scruple
Pronunciation
  • (RP) IPA: /ˈskɹuːpəl/
  • (GA) IPA: /ˈskɹupəl/
Noun

scruple (plural scruples)

  1. (obsolete) A weight of frac 1 of a pound, that is, twenty grains or one third of a dram, in England about 1.3 grams (symbol: ℈).
    Synonyms: s.ap.
    • 1725, [Noël] Chomel, “BEZOAR-STONE ↗”, in R[ichard] Bradley, editor, Dictionaire Oeconomique: Or, The Family Dictionary. […], in Two Volumes, […], volume II (I–Z), London: Printed for D. Midwinter, […], OCLC 991191027 ↗:
      Bezoar (Horſe) called Hypolites, excites Sweat, reſiſts Poiſon, kills the Worms, and ſtops a Looſeneſs; the Doſe is from half a Scruple to two Scruples.
  2. (obsolete, by extension) A very small quantity; a particle.
    Synonyms: Thesaurus:modicum
  3. (obsolete) A doubt#Noun|doubt or uncertainty concerning a matter of fact; intellectual perplexity.
  4. Hesitation to act from the difficulty of determining what is right#Adjective|right or expedient; doubt#Noun|doubt, hesitation or unwillingness due to motive#Noun|motives of conscience.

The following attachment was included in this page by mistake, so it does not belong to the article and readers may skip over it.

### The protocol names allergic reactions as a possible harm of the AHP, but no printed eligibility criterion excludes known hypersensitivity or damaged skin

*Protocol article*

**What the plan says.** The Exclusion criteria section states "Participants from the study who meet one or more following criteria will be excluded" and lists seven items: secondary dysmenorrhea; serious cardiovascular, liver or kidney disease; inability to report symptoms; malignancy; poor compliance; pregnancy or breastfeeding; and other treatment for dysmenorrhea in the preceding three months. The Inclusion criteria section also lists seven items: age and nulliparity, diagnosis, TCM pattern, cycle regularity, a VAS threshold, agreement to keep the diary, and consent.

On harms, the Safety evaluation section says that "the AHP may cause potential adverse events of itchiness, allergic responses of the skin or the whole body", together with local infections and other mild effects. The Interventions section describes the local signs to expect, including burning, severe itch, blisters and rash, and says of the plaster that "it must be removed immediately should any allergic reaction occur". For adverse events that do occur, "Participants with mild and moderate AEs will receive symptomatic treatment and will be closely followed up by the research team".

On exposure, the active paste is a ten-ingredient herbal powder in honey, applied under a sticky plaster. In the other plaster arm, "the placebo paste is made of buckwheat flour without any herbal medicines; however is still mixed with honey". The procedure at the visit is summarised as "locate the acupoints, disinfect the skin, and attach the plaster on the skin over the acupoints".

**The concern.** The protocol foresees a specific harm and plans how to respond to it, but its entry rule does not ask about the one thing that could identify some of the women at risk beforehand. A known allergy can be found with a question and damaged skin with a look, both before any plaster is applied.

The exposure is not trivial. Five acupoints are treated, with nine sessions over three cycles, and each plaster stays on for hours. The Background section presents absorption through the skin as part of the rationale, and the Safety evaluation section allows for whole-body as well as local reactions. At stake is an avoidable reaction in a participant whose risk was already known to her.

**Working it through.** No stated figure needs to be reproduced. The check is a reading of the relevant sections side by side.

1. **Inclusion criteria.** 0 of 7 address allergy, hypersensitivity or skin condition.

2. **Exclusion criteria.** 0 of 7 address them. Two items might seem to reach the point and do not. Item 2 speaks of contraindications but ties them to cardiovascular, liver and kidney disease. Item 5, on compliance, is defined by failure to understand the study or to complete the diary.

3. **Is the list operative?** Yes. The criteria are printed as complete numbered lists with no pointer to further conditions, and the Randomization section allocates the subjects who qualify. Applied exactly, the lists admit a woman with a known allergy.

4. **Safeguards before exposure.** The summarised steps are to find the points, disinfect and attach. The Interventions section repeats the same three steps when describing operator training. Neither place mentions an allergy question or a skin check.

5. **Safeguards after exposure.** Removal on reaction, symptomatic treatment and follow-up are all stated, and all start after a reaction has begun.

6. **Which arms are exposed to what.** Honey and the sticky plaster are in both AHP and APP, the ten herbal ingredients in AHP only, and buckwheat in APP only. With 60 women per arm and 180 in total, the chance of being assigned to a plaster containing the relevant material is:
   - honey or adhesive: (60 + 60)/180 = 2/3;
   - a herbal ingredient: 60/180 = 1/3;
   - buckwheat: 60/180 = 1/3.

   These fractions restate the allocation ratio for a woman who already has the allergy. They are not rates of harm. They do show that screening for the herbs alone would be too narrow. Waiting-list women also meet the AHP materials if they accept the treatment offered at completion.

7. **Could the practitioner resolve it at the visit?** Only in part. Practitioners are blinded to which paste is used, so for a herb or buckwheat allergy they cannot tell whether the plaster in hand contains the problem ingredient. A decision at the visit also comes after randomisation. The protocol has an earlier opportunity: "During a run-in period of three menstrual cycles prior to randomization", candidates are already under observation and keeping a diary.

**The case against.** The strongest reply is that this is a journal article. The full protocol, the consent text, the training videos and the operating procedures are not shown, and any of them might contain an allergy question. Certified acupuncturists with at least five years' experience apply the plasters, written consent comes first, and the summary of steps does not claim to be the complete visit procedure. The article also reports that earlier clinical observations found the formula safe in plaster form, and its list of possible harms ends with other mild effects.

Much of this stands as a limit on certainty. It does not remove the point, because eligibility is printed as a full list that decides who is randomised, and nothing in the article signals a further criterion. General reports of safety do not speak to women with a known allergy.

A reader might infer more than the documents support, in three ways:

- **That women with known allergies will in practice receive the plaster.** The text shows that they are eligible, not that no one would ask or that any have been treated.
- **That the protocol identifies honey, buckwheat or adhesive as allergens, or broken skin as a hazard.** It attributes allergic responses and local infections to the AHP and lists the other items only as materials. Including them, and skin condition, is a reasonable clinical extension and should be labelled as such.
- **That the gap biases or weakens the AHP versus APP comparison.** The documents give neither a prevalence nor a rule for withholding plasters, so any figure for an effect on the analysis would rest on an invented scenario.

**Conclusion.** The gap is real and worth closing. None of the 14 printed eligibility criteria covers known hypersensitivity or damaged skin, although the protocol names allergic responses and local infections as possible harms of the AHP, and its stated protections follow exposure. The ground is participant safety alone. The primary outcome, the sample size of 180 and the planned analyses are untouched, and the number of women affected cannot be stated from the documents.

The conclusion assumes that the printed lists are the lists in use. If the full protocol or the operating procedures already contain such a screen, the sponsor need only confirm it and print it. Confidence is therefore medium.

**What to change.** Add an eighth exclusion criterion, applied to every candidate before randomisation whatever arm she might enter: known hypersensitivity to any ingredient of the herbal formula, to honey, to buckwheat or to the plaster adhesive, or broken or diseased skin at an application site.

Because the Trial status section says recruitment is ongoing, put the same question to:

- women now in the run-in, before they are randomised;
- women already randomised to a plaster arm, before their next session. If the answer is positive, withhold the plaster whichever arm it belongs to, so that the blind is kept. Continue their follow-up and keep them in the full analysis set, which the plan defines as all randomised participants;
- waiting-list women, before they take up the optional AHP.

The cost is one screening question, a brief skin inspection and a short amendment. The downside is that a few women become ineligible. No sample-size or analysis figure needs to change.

5. A Hebrew unit of time#Noun|time equal to frac 1080 hour.
Translations Verb

scruple (scruples, present participle scrupling; past and past participle scrupled)

  1. (intransitive) To hesitate or be reluctant to act due to considerations of conscience or expedience.
  2. (intransitive) To excite scruples in; to cause to scruple.
  3. (transitive) To regard with suspicion; to question#Verb|question.
  4. (intransitive, obsolete) To question the truth of (a fact, etc.); to doubt#Verb|doubt; to hesitate to believe, to question.
    I do not scruple to admit that all the Earth seeth but only half of the Moon.
Translations
  • Russian: стесня́ться
  • Spanish: escrúpulo



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